ColoRail’s Vision Statement for Front Range Passenger Rail
- Fast, frequent and safe passenger rail services
- Connect Front Range communities
- Promote economic development and
- Enable single day round-trips for business and pleasure
Colorado needs to supplement its road network with passenger railroad trains running between Ft. Collins, Denver, Colorado Springs, and Pueblo. A Front Range passenger rail system, with connecting transit services, would provide much needed capacity growth, while significantly reducing greenhouse gas emissions, increasing the mobility of Coloradoans, and providing major economic stimulus to the cities and communities served. It could relieve congestion on highways, making them work better for automobile and bus drivers and future smart vehicles. (See our vision map.)
Colorado is one of the fastest growing states in terms of population and economic opportunity. The Colorado Department of Local Affairs predicts that the state’s population will increase from 5 million in 2015 to about 8 million people in 2040. 6.2 million of these people will live along the Front Range. Today, only Interstate 25 links the cities. It is often gets severely congested, and therefore slow. I-25 will be insufficient to meet the projected population growth in the decades to come.
We need to plan to meet this transportation challenge. In order to help launch this urgent planning effort for Colorado, ColoRail has developed a vision and strategy for a rail component. Given the extensive lead times for projects of this magnitude, history tells us the outreach and planning must begin now!
Why Passenger Rail?
Most other industrialized countries have come to understand these principles:
- Steel wheels on steel rails have enormous capacity. A dedicated two-track rail service has the same capacity as 14 lanes of highway.
- Passenger rail is less subject to disruption by weather compared to highways and air travel.
- Passenger rail is potentially much faster than rubber tires on pavement.
- Trains move more people and more goods using much less energy than cars and trucks, and far less than airplanes.
- Passenger rail is safer than automobile travel.
- Trains create immense economic benefits in nearby communities.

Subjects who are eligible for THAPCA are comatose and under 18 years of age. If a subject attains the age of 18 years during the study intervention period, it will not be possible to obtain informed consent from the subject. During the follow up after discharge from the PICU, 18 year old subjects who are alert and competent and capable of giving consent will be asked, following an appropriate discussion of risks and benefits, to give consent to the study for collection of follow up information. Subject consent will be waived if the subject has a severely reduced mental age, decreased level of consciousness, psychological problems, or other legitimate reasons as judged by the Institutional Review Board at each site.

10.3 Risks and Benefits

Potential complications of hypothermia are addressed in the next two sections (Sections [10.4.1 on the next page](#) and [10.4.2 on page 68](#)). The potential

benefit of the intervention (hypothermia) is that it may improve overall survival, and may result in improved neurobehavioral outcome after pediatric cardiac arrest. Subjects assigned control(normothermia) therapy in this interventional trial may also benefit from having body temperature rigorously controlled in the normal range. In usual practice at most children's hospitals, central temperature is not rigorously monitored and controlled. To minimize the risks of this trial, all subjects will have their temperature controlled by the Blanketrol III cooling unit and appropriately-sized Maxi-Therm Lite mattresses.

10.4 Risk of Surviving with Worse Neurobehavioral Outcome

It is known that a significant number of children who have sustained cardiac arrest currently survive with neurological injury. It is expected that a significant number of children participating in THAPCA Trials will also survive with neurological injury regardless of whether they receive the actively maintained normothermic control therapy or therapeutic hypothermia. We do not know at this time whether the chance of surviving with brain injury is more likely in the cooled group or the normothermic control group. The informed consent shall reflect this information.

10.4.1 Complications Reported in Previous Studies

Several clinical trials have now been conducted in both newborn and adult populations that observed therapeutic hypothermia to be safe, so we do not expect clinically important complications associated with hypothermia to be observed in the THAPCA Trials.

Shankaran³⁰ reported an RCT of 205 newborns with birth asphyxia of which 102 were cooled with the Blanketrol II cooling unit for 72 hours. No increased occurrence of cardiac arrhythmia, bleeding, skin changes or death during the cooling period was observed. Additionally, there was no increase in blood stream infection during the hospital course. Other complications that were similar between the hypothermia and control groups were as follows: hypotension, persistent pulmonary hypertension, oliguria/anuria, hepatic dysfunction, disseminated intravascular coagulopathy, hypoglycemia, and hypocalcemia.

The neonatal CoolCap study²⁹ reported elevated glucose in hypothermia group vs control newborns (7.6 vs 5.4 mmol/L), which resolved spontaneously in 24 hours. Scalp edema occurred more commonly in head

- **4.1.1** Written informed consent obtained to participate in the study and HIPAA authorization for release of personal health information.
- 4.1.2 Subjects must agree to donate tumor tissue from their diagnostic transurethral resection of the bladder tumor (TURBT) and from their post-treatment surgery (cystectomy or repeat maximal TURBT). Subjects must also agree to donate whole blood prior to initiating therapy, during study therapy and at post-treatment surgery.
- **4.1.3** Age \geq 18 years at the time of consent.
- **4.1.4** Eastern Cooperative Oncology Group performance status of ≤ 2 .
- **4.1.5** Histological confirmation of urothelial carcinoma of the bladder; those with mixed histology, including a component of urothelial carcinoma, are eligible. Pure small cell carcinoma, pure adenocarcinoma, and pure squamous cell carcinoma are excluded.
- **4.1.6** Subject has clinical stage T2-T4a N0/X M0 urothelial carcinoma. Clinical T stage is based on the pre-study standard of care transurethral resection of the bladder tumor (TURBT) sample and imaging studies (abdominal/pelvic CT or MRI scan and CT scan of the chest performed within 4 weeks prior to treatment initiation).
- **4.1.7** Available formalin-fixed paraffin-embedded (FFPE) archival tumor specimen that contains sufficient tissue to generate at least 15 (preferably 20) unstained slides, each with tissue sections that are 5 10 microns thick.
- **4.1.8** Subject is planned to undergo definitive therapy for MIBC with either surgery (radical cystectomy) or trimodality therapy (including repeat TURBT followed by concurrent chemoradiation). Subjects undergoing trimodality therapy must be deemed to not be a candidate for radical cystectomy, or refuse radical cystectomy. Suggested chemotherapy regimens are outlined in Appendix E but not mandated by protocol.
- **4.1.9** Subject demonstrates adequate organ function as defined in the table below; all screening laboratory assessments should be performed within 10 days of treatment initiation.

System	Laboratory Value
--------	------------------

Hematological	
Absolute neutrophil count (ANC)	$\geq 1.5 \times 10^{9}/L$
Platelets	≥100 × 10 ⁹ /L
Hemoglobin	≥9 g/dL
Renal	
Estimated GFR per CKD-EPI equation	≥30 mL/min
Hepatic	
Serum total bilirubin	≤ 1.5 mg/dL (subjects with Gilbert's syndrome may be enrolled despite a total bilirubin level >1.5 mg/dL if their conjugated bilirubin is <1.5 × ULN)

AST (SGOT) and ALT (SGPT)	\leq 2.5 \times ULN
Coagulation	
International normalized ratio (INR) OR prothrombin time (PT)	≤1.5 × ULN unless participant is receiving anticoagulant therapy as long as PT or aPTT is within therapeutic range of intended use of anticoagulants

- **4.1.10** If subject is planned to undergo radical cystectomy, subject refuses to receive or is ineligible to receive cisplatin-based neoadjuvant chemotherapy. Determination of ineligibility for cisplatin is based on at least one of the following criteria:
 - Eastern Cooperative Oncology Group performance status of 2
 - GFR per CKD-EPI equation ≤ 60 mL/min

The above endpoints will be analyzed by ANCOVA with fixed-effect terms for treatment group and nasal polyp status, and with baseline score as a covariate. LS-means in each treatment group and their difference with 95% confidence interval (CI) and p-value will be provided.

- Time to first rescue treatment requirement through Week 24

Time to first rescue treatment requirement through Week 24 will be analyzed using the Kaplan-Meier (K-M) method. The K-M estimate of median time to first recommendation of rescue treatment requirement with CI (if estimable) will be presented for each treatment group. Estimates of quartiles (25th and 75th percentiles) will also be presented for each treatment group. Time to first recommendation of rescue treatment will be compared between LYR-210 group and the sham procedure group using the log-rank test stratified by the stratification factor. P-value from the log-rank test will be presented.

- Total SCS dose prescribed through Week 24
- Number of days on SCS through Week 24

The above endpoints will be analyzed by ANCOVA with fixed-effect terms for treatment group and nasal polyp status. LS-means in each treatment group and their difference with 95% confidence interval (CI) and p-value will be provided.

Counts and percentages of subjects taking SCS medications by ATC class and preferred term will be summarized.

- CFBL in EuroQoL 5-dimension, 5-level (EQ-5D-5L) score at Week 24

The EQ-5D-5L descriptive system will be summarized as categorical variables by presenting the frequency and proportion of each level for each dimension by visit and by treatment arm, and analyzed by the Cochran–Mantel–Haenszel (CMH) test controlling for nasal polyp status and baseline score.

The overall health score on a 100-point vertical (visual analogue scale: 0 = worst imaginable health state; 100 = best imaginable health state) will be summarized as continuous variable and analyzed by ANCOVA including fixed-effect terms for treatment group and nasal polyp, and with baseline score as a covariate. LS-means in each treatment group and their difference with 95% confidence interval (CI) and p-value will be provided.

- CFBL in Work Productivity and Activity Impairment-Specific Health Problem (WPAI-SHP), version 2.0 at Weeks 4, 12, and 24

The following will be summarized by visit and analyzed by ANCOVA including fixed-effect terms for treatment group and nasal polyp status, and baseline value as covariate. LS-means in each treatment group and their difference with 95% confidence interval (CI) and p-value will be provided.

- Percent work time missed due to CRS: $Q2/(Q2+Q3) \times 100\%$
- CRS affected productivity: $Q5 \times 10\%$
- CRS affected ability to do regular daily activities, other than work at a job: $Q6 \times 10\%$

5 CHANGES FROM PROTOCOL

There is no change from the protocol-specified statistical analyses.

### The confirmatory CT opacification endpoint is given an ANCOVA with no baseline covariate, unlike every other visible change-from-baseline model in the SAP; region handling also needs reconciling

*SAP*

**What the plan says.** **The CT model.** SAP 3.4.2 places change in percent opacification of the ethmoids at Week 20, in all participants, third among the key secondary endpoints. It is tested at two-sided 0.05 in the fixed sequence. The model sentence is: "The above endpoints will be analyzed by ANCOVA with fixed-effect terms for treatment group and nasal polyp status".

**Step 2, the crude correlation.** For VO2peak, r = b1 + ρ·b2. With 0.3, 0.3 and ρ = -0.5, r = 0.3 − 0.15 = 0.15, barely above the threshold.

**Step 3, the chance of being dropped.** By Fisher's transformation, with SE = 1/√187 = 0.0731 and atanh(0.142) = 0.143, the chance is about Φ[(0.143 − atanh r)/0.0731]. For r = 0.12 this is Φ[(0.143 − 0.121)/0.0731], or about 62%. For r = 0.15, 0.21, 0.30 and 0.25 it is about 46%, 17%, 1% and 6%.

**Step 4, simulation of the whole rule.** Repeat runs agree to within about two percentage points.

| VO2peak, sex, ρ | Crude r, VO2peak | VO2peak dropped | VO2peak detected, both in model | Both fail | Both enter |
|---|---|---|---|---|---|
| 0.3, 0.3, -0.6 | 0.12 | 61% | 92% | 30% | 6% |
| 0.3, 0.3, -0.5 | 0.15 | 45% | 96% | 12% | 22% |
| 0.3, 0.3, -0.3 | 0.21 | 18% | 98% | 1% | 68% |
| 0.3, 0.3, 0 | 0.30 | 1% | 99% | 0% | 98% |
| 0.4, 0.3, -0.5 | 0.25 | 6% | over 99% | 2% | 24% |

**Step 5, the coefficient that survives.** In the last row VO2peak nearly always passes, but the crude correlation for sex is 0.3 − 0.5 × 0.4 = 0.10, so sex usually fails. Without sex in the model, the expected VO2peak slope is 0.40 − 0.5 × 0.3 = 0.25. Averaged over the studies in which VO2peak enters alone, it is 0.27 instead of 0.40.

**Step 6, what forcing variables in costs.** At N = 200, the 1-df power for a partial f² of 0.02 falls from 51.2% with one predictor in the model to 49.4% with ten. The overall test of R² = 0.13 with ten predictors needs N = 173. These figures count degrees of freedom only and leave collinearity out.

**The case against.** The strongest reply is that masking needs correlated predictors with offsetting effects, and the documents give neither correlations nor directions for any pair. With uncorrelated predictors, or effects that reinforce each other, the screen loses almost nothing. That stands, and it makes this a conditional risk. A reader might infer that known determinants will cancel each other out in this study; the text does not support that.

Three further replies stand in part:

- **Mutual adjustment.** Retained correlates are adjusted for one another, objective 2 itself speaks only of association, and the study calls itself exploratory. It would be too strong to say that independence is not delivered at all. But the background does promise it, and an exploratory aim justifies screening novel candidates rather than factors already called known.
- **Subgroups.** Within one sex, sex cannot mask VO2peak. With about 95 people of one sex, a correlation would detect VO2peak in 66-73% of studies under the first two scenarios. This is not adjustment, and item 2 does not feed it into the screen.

- Trains “leave the driving to us”, which means passengers can watch the scenery instead of the road, accomplish job tasks, read a good book, play a video or game, socialize, and eat and drink.
A beautiful history and a critical economic and mobility choice for the future
America, including Colorado, once had an excellent passenger rail system. It took you where you wanted to go, at reasonable speed, with good reliability, at competitive prices. Those trains were run by private railroad companies who competed with each other for travelers’ dollars. In Colorado, you could catch several trains a day from Denver to Ft. Collins and Cheyenne, to Colorado Springs and Pueblo.
In the mid-20th century, America’s federal, state, and local governments decided to spend vast amounts of public money on highways and airports. This created severe competition with the private railroads and killed the profitability of passenger trains. The private railroads got out of the business and Congress created Amtrak in 1970 to maintain what was left of the passenger rail system. Unfortunately, Congress has never funded Amtrak at a level high enough to create an efficient, quality nationwide service.
While everyone today appreciates the convenience and comfort of our modern automobiles, and we expect to be able to fly across the continent in mere hours, these benefits have come with significant economic, social, and environmental costs. Other nations who invested in highways, airports, AND railroads gained significant benefit from the better balance.